Add one destination to the recreational opportunities awaiting pilots in the northern Lake Michigan region, thanks to the tireless efforts of volunteers who won approval to reopen an island airstrip, and then made it usable by general aviation aircraft.
The airstrip newly opened to the public is located on state-owned, 820-acre North Fox Island, 27 miles northwest of the Charlevoix, Michigan, municipal airport on the mainland.
North Fox Island’s airstrip, with its 3,000-foot-long by 100-foot-wide turf runway, will appear on aviation charts with the designation 6Y3.
The nonprofit Recreational Aviation Foundation worked for several years to reopen the airstrip, which had already sat idle for six years when AOPA reported in June 2013 that efforts to reopen it appeared to be fruitful.
But obstacles lingered—including vexing logistics of how to bring the needed equipment, and building materials, across to the island. So it was not until Aug. 15, that Recreational Aviation Foundation President John McKenna could issue a statement that he was “pleased to announce our completion of a formal agreement with the State of Michigan to open North Fox Island.”
Brad Frederick, the Recreational Aviation Foundation’s Michigan liaison and a GA advisor to Michigan aeronautics officials, “worked tirelessly” on the North Fox Island reopening project, said Bryan Budds, AOPA Great Lakes regional manager.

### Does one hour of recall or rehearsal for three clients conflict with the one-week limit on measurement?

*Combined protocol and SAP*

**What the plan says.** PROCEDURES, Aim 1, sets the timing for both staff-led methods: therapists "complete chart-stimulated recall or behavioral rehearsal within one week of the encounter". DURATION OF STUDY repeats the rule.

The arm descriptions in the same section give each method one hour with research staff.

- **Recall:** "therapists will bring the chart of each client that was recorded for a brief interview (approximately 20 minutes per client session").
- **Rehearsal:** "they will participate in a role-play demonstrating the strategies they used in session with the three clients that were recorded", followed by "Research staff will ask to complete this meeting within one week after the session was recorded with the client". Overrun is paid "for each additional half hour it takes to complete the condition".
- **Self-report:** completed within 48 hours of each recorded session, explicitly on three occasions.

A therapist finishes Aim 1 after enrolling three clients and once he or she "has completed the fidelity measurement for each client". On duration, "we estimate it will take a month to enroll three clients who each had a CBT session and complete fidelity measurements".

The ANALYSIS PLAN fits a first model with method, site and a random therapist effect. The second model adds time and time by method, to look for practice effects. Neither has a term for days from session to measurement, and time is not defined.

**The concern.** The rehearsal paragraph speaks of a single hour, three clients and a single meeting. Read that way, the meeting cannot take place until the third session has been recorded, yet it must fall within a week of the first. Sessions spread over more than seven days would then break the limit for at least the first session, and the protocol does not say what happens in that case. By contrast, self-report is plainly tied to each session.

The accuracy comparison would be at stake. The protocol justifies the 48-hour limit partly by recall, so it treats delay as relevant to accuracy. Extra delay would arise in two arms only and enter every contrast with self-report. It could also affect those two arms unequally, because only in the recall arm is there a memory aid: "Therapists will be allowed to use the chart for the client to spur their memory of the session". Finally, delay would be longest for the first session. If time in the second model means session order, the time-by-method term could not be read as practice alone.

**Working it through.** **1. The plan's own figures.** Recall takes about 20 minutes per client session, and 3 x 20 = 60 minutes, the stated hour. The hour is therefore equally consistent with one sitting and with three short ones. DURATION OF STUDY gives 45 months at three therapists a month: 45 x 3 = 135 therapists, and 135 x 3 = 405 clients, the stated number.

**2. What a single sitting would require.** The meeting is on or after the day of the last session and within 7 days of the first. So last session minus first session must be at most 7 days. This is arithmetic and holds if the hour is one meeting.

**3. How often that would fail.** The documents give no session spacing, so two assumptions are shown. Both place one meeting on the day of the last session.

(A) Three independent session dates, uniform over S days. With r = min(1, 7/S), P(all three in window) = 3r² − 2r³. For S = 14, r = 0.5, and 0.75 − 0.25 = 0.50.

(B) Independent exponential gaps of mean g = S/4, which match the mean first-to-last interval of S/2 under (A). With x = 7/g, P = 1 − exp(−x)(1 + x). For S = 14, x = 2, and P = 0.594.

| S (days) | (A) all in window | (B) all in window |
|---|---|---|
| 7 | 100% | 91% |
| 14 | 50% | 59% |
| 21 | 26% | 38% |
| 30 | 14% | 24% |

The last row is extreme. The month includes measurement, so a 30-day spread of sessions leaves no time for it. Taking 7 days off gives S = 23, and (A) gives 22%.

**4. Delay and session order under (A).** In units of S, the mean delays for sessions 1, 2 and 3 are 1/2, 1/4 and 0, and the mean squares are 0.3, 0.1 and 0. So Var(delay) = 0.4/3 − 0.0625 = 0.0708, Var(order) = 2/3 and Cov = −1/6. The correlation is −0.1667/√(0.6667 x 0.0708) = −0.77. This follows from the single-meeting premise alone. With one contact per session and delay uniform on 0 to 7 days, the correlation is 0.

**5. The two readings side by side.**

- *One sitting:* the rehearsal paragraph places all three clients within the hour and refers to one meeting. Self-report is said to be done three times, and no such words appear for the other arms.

Frederick supervised much of the volunteer labor that brought the airstrip back to active status—an effort largely advanced by a mower being flown, in pieces, to the island in a Britten-Norman Islander.
The mower was reassembled on the island by the volunteers.
Frederick, in a telephone interview, described North Fox Island as “a spectacular recreational aviation destination that fits right in with the mission of the RAF.”
Surrounded by 60-foot-high trees, North Fox Island’s airport remains a “basic” strip while materials for a building to house equipment and shelter pilots in bad weather sit in Frederick’s garage, awaiting a means of transportation to the island.
“For the time being it is just a remote strip where people can enjoy the beautiful outdoors, beaches, and the whole island,” he said. “Flying over, it looks just like the Caribbean with its seven or eight colors of blue.”
Frederick’s advice for pilots considering a flight to the island includes such commonsense considerations as carrying life preservers for all aboard or—even better—a life raft. Consider bringing along a personal locator device and a satellite phone because “cell phones don’t work out there.”
Fog is a not-infrequent weather phenomenon; check weather before departure and as often as possible after that, noting conditions at nearby Beaver Island Airport and Charlevoix.
A local area briefing would include the information that the high trees on approach and alongside the runway create an effect “like landing in a valley,” he said. A common wind effect is “a little roll over the trees,” but once below the treetops, “it’s perfectly calm, even on a windy day” as you descend to the runway marked by yellow cones.
The airport’s continued upkeep will continue to depend on the work of volunteers, Frederick said, adding that initiatives to open up “potential other places” for recreational flying in the area were planned.